Outside Assistance – Small Businesses

In many cases, “smallest” firms (under 10 employees) to “just small” firms (between 100-250 employees) need expertise that lies outside the knowledge of the entrepreneur and his immediate company. There may be problems in choosing a legal form of organization, and it we recommend that the entrepreneur seek the advice and counsel of an accountant and an attorney. These professionals can be thought of as external functional managers. An external functional manager is a person who doesn’t belong to the small business organization but is hired (or volunteers) to offer counseling, consulting, or technical expertise.

In addition to accountants and lawyers, there are others who serve as external functional managers. Many of these professionals operate under the banner of consultant. Thus, there are personnel consultants, financial consultants, marketing and market research consultants, and consulting engineers.

All these areas have professional orientations and the consultants should be members of their respective professional organization before they are employed. Professional certification is often a requirement before a consultant in a particular field can practice. Entrepreneurs are advised to check certification and references carefully before hiring a consultant. Furthermore, all paid consulting engagement should begin with a written proposal of the work to be done, a time table and a schedule of fees.

The use of hired external functional managers to augment the entrepreneur’s technical sophistication is an expensive proposition. There are other alternatives. Three of these are: establishing a board of directors, using government sponsored counseling and networking the other entrepreneurs and small business owner-operators.

Large firms have boards of directors composed of people who have fiduciary and oversight responsibility for the management of the corporation. Many times managers are directors, but almost all corporations have outside directors, too. These outside directors are hired (large firms pay high directors’ fees) from the pool of captains of industry, political figures and ex-office holders, and respected public servants.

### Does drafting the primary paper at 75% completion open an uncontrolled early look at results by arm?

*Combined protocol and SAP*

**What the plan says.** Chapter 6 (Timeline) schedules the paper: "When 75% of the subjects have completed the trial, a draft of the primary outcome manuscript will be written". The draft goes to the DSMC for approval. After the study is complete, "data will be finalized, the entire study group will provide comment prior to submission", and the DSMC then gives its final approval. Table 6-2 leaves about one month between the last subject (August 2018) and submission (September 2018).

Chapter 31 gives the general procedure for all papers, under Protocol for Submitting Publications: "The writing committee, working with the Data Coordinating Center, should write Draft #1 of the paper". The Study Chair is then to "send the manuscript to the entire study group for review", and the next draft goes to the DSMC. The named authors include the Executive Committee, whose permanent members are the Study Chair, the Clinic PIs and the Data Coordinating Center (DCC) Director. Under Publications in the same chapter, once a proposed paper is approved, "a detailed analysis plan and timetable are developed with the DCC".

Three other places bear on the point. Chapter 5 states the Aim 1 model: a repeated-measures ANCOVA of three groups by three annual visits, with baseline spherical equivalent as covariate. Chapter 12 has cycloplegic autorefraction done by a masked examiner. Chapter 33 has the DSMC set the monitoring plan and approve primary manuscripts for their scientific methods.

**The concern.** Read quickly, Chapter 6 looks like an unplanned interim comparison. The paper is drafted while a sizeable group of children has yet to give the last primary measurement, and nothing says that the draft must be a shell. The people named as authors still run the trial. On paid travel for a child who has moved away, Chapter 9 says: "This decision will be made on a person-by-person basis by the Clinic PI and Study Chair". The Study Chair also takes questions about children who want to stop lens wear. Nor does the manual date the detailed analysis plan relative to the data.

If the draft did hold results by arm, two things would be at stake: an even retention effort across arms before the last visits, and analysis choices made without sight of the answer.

Small businesses can also have boards of directors. For nominal fees, the small business owner-operator can create a board of knowledgeable experts who can advise and manage the firm. Prospective candidates for a small business board would include: accountants, lawyers, bankers, Chamber of commerce staff members, local political figures, college professors, and other business people in similar or related businesses. A motivated, skilled, and enthusiastic board can provide the small business with insights, technical expertise, and perspective that are hidden to the entrepreneur. It also generates valuable goodwill among important local community leaders.

There are also a number of government-sponsored programs designed to offer management counseling and assistance to small businesses. The federal government has three such programs originating from the Small Business Administration: the Small Business Development Center (SBDC), the small Business Institute (SBI), and the service Corps of Retired Executive (SCORE). The SBDC can offer the services of management consultants on a short term basis as well as offering seminars ad market-research information. The SBI program uses teams of senior level business students to work on a semester long project in cooperation with the entrepreneur. SCORE is a voluntary organization composed of retired executives who can offer advice and the benefit of their years of experience to help the small business owner-operator solve problems.

Networking is a term used to refer to making business contacts, finding common problem areas, and offering support to people within the network. For the entrepreneur, networking can be source of technical and managerial assistance, as well as emotional support. Networks can be built from Chamber of commerce committees, church groups, philanthropic organizations, and local political activity. By meeting people from different parts of the business environment and cultivating these people as advisors and confidants, the entrepreneur can create a team of external advisors for his small business.